As he seeks election Tuesday to a second term, Augusta Commission member Bill Fennoy readily plugs the new stormwater utility fee as a virtual panacea for many of District 1’s ills.
At $6.40 a month for most households, the fee approved by Fennoy and other commissioners last year is expected to fund maintenance crews and supervisors assigned to cut, clean and repair rights of way and underlying drainage structures in each of nine drainage basins.
It is also unpopular with many large ratepayers such as churches, and could prove to be a key in determining whether he is re-elected to represent Augusta’s second-largest, most-diverse and most flood-prone commission district.
The District 1 contest between Fennoy and challengers Michael Thurman and Denice Triana is one of three Augusta Commission races that appear at the tail end of a long Tuesday ballot. Voters can choose a Democratic, Republican or nonpartisan version, which includes the commission races, multiple judgeships and Richmond County marshal.
Voters in Augusta Commission District 5 will choose between retired educator and electrician Andrew Jefferson and businessman Kelby Walker for the post.
Voters in Augusta Commission Super District 9 – which comprises commission districts 1, 2, 4 and 5 – will choose between incumbent pastor Marion Williams and Air Force retiree Ronnie Battle.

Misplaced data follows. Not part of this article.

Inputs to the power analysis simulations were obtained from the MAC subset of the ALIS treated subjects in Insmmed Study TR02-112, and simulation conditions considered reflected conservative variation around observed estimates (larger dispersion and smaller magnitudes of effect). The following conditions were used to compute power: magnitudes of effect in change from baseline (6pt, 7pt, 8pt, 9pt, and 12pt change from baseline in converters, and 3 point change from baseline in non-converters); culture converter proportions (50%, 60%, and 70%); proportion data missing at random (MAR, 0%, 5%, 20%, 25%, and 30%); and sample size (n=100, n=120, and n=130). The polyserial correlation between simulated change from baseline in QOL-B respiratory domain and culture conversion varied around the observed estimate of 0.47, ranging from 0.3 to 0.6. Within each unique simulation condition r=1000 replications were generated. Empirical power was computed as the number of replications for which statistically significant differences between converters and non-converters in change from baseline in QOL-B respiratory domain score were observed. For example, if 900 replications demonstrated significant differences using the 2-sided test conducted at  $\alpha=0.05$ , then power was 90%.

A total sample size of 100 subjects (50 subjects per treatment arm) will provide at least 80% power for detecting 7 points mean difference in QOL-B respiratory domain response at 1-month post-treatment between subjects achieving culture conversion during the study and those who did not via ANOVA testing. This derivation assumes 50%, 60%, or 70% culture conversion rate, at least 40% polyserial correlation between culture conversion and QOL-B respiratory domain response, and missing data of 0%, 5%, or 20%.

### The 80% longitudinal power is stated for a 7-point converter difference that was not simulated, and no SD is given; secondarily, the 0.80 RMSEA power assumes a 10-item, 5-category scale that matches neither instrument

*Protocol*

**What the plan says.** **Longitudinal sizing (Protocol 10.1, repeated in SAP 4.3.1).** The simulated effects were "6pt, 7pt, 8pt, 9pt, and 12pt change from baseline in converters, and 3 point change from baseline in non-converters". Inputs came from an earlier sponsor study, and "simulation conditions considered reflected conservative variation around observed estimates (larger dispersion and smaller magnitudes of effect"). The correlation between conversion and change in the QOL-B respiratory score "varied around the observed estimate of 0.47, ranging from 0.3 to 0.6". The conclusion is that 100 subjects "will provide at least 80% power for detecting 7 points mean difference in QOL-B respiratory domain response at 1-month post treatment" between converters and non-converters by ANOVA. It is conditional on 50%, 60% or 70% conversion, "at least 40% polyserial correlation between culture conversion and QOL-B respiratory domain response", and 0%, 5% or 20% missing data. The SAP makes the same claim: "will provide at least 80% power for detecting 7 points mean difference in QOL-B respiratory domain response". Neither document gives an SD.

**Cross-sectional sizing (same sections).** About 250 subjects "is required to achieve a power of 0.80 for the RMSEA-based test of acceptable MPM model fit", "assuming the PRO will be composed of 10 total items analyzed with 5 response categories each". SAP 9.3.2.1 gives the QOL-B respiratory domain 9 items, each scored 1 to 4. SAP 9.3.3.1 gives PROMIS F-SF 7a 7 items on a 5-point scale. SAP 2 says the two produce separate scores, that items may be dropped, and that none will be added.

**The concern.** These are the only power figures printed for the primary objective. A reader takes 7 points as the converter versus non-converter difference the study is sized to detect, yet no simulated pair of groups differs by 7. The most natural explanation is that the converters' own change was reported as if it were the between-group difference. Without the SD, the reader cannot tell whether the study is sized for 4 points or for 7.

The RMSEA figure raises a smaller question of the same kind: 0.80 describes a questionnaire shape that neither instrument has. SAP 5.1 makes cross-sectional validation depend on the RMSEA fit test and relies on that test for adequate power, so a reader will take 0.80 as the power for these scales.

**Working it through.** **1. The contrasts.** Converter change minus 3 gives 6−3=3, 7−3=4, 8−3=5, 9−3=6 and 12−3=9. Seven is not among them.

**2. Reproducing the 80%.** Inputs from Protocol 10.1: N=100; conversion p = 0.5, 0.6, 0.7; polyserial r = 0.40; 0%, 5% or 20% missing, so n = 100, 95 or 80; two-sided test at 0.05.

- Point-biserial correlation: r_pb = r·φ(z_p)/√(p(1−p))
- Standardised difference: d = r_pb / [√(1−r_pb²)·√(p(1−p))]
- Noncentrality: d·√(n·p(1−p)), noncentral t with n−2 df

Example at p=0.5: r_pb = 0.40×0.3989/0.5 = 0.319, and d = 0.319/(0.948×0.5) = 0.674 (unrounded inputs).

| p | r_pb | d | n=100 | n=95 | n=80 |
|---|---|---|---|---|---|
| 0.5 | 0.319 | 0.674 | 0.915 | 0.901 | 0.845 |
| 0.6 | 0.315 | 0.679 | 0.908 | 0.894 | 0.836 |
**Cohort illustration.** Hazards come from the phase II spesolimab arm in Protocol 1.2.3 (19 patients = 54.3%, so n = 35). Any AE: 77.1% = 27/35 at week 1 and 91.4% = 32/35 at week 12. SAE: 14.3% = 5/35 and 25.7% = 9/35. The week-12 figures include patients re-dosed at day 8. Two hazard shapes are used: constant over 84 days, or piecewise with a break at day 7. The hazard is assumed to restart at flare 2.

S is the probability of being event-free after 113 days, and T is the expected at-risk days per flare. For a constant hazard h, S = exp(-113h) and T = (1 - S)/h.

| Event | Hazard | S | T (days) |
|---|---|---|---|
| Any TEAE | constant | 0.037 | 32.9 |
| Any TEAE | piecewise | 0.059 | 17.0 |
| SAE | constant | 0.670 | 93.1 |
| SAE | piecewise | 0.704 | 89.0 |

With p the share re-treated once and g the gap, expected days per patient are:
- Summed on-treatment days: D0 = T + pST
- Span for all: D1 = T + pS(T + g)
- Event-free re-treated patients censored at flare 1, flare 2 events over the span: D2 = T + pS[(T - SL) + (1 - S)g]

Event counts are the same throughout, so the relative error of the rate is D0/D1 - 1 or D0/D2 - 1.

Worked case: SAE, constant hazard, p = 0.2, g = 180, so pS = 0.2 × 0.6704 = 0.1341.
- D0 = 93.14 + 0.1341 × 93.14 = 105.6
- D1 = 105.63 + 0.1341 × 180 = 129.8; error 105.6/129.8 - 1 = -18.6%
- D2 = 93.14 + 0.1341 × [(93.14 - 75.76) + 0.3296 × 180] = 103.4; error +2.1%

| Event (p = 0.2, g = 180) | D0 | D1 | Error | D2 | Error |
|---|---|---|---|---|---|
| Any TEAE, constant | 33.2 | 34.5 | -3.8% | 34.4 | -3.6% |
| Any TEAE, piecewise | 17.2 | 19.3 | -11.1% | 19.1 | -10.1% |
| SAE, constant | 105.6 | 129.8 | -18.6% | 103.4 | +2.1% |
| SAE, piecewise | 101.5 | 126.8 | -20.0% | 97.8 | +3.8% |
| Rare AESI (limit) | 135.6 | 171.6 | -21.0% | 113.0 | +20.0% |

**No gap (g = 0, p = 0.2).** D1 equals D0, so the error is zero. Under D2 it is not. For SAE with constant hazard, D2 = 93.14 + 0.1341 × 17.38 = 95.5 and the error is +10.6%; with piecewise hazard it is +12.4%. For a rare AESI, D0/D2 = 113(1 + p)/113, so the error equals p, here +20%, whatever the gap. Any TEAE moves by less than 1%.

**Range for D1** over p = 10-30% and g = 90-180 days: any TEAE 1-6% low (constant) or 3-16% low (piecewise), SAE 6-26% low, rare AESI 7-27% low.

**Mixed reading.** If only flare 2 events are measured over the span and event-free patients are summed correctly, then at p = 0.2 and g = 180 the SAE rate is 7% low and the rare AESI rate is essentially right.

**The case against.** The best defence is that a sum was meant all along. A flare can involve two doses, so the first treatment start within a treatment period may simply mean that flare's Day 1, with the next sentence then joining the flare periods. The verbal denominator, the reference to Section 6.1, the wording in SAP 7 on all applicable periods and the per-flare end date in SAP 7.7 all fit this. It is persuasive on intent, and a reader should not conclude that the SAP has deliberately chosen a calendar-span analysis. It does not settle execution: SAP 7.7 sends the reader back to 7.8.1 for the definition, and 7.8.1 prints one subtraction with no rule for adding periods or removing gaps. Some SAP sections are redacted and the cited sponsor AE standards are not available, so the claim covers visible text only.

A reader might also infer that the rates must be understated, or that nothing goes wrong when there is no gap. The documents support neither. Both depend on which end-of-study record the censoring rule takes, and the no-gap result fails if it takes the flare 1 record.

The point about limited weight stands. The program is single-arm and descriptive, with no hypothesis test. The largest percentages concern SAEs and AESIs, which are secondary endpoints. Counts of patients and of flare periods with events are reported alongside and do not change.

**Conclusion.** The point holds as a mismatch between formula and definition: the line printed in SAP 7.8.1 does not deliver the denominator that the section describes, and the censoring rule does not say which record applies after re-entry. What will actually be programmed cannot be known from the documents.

“We have more local contested races and more candidates than we have ever had in my career,” said Lynn Bailey, executive director for Richmond County Board of Elections.
Three weeks of advance voting ended Friday with nearly 6,000, about 6 percent of registered voters, casting early ballots, according to the elections office.
Bailey said turnout could easily top 40 percent on Tuesday.
The choice of a ballot proves challenging for many voters unsure which one includes the candidates they want to support. Others are reluctant to pick Democrat or Republican, Bailey said.
The state has moved nonpartisan races from November to May over the past few years, including state and Superior Court judgeships and Augusta Commission elections.
In heavily partisan districts, such as several state House and Senate races, the Tuesday primary will likely decide the winner.
The heated contest for House District 123 between Wright McLeod, Mark Newton and Lori Greenhill, for instance, appears on the Republican primary ballot while the race for Richmond County clerk of court between Ernest Thomas and Hattie Holmes-Sullivan appears on the Democratic primary ballot.
Richmond County has some 320 poll workers assigned to all polling locations for regular voting from 7 a.m. to 7 p.m. on Election Day. Voters must use their “home precinct” and not the advance voting locations available to all during early voting, Bailey said.
In addition to state House and Senate, and 12th Congressional District races, Columbia County voters will cast ballots on three local offices: coroner between incumbent Vernon Collins and Thomas King; District 1 school board between David Alalof and Eric Lewkowiez; and Commission District 2 between incumbent James E. “Trey” Allen and Lee Benedict.